DOJ joins whistleblower's home health care case in Florida

by Ben Vernia | July 19th, 2013

On July 19, the Department of Justice announced that it was intervening in a qui tam, or whistleblower, suit, filed against a home health care company and its owner in Fort Lauderdale, Florida. According to DOJ’s press release:

The government has intervened in a whistleblower lawsuit against A Plus Home Health Care, Inc., a home health care company in Fort Lauderdale, Fla., and its owner, Tracy Nemerofsky, the Justice Department announced today. The government alleges that A Plus offered referring physicians’ spouses sham marketing positions with the company to induce the physicians to refer Medicare patients for home health care services.

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The government alleges that, beginning in 2006, A Plus Home Health Care engaged in a scheme to increase Medicare referrals in the heavily saturated home health care market of southern Fla. The company allegedly hired at least seven physicians’ spouses and one physician’s boyfriend to perform marketing duties but required them to perform few, if any, actual job duties. To cover up the scheme, the government alleges, Ms. Nemerofsky generated sham personnel files, which included lists of job duties the spouses and boyfriend did not perform and performance reviews of job functions they did not complete, to give the false impression that the spouses and boyfriend were legitimate employees.

The government’s complaint also alleges that the spouses’ and boyfriend’s salaries were an inducement and reward for the physicians’ referrals of Medicare patients to A Plus Home Health Care. In fact, the government alleges the physicians’ referrals to A Plus Home Health Care spiked dramatically when the spouses and boyfriend began receiving paychecks from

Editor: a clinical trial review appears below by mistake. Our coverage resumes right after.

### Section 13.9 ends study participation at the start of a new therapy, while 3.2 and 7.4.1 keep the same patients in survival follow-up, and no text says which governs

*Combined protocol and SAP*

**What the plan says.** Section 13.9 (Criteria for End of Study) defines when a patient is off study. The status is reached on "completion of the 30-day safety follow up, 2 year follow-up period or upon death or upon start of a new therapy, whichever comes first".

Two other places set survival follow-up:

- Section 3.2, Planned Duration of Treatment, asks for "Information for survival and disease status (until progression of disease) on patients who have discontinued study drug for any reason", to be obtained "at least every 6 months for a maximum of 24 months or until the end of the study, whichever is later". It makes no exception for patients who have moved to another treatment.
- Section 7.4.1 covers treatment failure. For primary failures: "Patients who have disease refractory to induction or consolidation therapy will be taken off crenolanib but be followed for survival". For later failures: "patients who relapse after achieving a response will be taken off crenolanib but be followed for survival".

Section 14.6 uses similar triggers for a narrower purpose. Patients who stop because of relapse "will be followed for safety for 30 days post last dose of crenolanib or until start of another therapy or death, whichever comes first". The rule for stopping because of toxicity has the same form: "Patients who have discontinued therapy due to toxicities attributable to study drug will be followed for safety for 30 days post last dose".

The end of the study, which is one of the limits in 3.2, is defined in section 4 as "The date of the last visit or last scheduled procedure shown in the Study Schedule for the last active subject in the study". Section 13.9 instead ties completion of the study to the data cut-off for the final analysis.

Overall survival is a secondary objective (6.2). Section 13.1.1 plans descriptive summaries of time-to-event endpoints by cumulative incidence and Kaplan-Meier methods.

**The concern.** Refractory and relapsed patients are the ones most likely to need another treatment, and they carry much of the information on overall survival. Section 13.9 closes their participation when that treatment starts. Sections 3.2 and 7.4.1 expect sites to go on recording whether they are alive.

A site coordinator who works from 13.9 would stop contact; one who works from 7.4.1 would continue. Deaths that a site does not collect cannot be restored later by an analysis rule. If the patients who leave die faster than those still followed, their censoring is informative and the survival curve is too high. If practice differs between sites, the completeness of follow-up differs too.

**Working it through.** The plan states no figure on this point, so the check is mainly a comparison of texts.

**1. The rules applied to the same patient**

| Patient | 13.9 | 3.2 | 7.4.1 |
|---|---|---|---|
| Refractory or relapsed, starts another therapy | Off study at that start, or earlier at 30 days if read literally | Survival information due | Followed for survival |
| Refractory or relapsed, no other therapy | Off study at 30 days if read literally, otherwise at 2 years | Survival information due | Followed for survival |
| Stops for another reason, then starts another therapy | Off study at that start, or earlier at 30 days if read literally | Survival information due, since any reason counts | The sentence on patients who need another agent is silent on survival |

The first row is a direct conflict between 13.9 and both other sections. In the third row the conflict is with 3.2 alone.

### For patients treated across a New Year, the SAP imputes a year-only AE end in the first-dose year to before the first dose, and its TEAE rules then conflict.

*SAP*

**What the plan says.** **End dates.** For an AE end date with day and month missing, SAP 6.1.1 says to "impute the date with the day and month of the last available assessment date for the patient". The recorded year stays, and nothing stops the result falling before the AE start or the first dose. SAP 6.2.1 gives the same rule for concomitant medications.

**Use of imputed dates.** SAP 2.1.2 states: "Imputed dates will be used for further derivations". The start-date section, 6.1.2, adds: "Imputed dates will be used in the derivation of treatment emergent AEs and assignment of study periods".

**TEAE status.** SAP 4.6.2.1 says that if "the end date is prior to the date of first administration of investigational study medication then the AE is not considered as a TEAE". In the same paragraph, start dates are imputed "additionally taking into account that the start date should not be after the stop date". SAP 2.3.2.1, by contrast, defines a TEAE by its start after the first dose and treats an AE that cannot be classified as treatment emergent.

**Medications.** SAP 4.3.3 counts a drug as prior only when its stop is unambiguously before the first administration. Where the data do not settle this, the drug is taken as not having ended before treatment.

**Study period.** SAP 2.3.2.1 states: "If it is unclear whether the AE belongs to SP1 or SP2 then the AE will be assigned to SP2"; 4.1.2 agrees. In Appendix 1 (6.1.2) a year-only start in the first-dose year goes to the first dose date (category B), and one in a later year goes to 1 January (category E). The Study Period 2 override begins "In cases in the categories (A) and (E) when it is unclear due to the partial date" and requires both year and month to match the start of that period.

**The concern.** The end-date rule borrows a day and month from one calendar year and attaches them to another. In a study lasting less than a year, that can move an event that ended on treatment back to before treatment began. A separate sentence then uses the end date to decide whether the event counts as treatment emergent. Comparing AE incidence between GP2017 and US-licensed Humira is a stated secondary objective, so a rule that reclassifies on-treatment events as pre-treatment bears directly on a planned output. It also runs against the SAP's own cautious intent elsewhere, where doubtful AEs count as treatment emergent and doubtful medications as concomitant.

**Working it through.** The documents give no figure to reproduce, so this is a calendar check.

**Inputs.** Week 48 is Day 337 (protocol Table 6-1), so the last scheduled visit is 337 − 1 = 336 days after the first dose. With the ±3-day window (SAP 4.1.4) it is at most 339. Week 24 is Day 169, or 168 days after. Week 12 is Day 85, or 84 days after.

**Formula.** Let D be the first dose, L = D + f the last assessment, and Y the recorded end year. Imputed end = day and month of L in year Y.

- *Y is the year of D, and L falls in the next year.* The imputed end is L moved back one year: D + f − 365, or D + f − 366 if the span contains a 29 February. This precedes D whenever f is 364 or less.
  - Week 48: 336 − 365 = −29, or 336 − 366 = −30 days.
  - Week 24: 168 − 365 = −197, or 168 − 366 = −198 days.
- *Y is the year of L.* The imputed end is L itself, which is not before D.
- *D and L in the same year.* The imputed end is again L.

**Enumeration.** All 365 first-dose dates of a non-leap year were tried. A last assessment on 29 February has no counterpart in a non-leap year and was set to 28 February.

A Plus, allowing A Plus to receive millions of dollars in Medicare reimbursements. For example, in 2005, before A Plus hired any referring physicians’ spouses, A Plus was allegedly reimbursed $1.1 million from Medicare for home health care services. Conversely, in 2011, when A Plus was paying salaries to the seven referring physicians’ spouses and one physician’s boyfriend, A Plus’ Medicare reimbursement allegedly reached an all-time high of $6.6 million.

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According to an August 2012 Department of Health and Human Services’ Office of Inspector General report, home health services are particularly vulnerable to fraud, waste and abuse. In 2010, Medicare paid a reported $19.5 billion to 11,203 home health care agencies for services provided to 3.4 million beneficiaries.

The lawsuit was filed by a former A Plus Home Health Care director of development, William Guthrie, under the qui tam, or whistleblower, provisions of the False Claims Act, which permit private parties to sue on behalf of the government and receive a share of any recovery. The act also authorizes the government to intervene in and assume primary responsibility for litigating the lawsuit, as the government has done in this case. The government previously settled with two of the couples that accepted payments from A Plus Home Health Care.

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